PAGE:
What is eating my kale leaves? The most probable cause is the cabbage worm, a nasty pest that loves to eat cruciferous vegetables and their leaves. They may start as beautiful butterflies, but they soon lay eggs that turn into awful critters. For clarity, those butterflies leave hundreds of eggs. So, eliminating them is not easy and time-consuming.
What is eating my kale leaves? Insects that Like to Eat Kale
- Aphids. These insects come in hundreds of different types, but they are all equally annoying. On top of that, they can be green, black, white, or red. Sometimes, they are woolly or pear-shaped. And, of course, cabbage aphids specialized in eating members of the Brassica family.
- Cabbage loopers. Like the cabbage worms, loopers have four stages: the egg, the worm, the cocoon, and the moth stage. They usually live in the countryside and are virtually impossible to eliminate. So, you have to disrupt their life cycle to minimize their damage.
- Cabbage worms. As mentioned above, they come from the white butterflies that devastate your cool weather crops. Once the eggs hatch, bitty worms grow into caterpillars and eat all the kale leaves they can reach.
- Flea beetles come out of hibernation in the spring. In early summer, these insects target the most tender kale leaves. They chew tiny holes in all the young leaves, condemning the plant to death or stunting their growth.
- Harlequin bugs have beak-like mouthparts, and they stick them in the stems of your kale plants to suck the plant dry. Usually, their population explodes in late spring and late winter with the warm weather.
How to Treat Kale For Insects
Most pesticides used on kale are a cause for concern after the USDA put kale on the Dirty Dozen list. That is, a list that links the use of pesticides in tested vegetables to human health problems.
So, it would be recommendable to switch to insecticides that you can use on organic crops like pyrethrum, pyrethrins, and pyrethroids.
Planting some thyme and mint near your kale plants may discourage some insects from coming near them.
But companion planting does not always work. So, using other natural methods like neem oil is highly recommendable. To use neem oil effectively, spray both the leaf front and back and reapply once more after it rains because the rain will wash it off. For a similar reason, water your kale plants at the base.
Insect cloth can offer good bug protection and reduce the need for pesticides. In detail, its meshed fabric will keep away butterflies, grasshoppers, and harlequin bugs.
All you have to do is drive at least four stakes in the ground around the kale crop. Next, put the netting over the stakes and clip them to the net!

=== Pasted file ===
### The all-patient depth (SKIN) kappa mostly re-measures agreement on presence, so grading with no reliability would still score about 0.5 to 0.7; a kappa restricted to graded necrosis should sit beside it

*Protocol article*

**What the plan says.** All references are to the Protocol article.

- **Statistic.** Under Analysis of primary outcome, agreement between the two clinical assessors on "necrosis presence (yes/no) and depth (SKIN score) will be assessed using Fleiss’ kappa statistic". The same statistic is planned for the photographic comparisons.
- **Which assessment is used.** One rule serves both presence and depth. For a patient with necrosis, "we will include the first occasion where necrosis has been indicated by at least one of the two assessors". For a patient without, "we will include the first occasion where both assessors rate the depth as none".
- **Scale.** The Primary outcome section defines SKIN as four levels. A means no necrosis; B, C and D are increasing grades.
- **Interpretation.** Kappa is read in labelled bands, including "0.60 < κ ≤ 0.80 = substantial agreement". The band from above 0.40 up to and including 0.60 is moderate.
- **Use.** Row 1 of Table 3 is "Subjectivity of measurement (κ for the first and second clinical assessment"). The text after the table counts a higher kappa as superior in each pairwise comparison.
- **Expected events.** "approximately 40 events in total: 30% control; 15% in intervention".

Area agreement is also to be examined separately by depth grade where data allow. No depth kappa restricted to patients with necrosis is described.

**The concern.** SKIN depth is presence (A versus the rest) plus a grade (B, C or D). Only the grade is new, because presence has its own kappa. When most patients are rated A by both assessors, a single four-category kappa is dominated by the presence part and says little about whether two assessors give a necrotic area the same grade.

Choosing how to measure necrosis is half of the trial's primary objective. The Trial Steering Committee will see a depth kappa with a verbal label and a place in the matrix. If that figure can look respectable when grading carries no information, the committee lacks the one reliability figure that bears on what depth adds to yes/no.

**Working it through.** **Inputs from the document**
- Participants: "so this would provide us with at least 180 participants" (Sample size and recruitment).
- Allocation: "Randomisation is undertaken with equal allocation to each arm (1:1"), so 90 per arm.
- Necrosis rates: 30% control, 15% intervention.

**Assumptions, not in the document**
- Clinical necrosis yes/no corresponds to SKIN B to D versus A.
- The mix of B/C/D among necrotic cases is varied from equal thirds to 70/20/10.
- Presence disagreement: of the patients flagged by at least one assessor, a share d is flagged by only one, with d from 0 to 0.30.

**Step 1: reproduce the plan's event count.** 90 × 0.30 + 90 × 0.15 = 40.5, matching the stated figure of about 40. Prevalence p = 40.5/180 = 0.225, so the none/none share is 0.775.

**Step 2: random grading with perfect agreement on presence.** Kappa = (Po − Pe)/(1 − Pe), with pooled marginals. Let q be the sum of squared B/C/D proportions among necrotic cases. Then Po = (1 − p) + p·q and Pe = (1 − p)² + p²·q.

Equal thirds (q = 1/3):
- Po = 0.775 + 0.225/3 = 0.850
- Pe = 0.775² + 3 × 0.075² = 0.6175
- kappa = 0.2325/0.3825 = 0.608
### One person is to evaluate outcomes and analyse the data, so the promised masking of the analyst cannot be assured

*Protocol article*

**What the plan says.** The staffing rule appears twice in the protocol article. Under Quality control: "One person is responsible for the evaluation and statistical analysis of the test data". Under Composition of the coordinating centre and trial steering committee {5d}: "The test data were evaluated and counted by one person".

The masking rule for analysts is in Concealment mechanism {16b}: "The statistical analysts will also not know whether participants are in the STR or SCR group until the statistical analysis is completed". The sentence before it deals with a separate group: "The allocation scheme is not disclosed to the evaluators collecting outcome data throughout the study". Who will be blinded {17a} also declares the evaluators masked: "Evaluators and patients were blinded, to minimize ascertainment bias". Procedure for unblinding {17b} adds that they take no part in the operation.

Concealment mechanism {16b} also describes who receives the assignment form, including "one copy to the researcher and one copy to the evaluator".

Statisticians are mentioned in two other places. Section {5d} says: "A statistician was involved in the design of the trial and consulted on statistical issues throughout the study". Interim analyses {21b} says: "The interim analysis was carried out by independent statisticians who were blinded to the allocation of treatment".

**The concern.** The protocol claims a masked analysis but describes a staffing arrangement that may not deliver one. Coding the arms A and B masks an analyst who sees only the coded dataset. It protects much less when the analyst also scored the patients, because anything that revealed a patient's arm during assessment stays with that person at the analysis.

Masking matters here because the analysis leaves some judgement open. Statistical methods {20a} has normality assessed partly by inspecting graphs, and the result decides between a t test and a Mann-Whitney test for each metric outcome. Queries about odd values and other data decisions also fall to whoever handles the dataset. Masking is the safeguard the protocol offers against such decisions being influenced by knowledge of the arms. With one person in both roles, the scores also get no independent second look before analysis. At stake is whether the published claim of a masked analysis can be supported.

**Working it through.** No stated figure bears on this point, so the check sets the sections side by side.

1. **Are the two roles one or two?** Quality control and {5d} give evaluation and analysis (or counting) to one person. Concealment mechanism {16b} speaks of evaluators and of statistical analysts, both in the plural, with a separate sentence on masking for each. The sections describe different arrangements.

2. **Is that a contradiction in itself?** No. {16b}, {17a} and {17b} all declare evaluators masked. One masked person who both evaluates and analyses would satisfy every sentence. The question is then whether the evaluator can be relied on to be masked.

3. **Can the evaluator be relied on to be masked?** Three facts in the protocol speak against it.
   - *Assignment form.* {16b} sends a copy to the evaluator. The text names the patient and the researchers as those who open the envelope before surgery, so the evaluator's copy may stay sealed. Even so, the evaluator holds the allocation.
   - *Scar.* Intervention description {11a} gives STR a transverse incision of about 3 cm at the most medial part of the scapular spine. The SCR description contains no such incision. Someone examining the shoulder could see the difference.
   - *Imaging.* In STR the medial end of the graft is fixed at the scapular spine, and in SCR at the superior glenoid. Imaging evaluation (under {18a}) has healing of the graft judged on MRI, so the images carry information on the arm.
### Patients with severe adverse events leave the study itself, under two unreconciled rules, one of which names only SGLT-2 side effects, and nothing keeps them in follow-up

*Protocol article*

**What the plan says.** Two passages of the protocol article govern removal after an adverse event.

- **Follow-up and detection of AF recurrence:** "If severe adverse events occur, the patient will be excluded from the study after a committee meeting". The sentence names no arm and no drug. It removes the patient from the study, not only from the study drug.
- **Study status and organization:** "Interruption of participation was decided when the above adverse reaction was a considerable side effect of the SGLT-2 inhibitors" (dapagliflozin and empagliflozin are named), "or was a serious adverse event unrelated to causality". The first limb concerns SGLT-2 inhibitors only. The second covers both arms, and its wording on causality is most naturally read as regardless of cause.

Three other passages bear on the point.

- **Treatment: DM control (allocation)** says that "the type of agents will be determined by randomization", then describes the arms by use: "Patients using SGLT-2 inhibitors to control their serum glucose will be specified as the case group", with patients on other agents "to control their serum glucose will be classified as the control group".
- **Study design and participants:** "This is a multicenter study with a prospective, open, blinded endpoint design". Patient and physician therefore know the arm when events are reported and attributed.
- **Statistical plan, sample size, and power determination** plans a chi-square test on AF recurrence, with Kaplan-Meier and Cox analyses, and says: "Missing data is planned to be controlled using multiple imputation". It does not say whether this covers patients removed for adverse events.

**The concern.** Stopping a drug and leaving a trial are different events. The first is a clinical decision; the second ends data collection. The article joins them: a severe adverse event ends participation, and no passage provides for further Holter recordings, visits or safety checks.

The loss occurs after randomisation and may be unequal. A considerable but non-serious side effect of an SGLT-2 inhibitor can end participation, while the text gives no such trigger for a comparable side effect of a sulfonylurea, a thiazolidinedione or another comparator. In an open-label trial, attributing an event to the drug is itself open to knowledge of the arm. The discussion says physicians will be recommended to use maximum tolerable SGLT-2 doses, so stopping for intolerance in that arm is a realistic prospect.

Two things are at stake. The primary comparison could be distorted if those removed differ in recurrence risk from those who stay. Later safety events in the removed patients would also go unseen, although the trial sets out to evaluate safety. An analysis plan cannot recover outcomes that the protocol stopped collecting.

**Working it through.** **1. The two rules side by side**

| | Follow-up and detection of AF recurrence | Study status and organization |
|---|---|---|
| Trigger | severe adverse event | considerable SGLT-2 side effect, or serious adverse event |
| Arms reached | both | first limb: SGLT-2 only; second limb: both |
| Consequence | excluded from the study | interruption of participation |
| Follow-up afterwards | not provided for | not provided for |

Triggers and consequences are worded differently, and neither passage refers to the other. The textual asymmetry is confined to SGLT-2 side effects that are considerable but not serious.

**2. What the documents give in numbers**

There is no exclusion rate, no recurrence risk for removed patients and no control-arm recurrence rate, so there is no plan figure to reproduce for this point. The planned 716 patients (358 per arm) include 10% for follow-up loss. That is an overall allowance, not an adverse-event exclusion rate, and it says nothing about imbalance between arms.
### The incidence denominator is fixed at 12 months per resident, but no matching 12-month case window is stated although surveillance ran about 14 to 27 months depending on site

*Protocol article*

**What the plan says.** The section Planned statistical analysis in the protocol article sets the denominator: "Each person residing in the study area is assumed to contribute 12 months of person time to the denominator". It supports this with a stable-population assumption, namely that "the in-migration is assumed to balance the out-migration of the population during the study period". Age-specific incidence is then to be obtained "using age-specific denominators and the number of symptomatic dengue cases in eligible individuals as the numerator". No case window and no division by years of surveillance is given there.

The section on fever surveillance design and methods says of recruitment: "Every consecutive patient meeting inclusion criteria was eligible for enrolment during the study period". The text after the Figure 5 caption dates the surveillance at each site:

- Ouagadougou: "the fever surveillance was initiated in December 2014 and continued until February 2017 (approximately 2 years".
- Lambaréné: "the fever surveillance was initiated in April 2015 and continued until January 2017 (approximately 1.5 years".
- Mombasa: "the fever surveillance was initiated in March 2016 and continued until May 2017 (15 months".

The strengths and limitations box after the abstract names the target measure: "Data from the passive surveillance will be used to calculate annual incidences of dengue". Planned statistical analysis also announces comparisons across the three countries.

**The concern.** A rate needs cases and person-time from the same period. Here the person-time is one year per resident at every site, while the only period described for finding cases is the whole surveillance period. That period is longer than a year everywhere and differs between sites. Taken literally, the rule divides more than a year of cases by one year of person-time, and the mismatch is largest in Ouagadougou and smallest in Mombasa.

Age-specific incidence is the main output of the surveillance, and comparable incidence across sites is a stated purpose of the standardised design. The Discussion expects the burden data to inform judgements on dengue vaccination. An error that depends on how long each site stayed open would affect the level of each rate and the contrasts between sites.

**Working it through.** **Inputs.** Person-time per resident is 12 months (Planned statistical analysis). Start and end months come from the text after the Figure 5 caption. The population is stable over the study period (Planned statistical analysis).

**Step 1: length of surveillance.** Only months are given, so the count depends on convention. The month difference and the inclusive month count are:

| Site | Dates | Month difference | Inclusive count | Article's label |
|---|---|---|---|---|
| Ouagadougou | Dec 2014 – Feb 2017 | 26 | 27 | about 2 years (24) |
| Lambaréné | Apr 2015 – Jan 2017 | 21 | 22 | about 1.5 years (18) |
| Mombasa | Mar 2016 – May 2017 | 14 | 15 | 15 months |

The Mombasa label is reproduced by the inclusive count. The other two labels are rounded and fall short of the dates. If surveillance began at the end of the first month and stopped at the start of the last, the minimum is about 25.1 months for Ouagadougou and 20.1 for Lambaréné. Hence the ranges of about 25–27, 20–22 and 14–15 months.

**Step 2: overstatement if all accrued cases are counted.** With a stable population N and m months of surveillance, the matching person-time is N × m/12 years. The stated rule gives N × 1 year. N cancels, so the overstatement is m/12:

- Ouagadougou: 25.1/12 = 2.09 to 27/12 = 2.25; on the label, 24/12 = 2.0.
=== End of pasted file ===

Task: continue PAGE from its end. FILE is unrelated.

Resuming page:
Animals that Like to Eat Kale
- Rabbits and hares are destructive pests that can munch your kale plants to the ground. Of course, wild rabbits are shy and will not come close to your garden if you are there. But as soon as you turn your back, they will hop right in and eat all they can.
- Rodents like rats and squirrels will feast on kale if nothing else is available. Usually, they go for more juicy fruits. But they will eat kale leaves to mix their diet. Or for the fun of messing with your garden.
- Snails and slugs slowly but surely munch as many kale leaves as possible. At least, as long as the weather is wet. In the hot and dry seasons, molluscs go dormant. But they become active again in the fall.
How to Stop Animals from Eating Kale
A way to discourage rodents from visiting your kale crop is to keep your garden tidy. Leave no wood or junk piles around, and eradicate the weeds and tall grass they might use to hide.
Removing any potential shelter from your property can push unwanted visitors to think twice before entering your vegetable garden.
Lay down a wide surface like a piece of cardboard or plastic to provide a shelter for snails to hide under during the daytime. More importantly, put such havens around the kale crop or gardening bed perimeter. Then, collect them by hand in the evening or early in the morning when they go back to sleep.
You can use empty salad containers to protect the young seedlings from slugs and rodents. But it is better to pin them down with a heavy stone or brick.
Deer may also eat kale if other food sources are scarce in the winter months.
In any case, a hungry animal will dig below the container to access the tender kale leaves. So, other measures might be appropriate for better protection.
Related Article: When to Plant a Fall Garden: A Guide For Any Region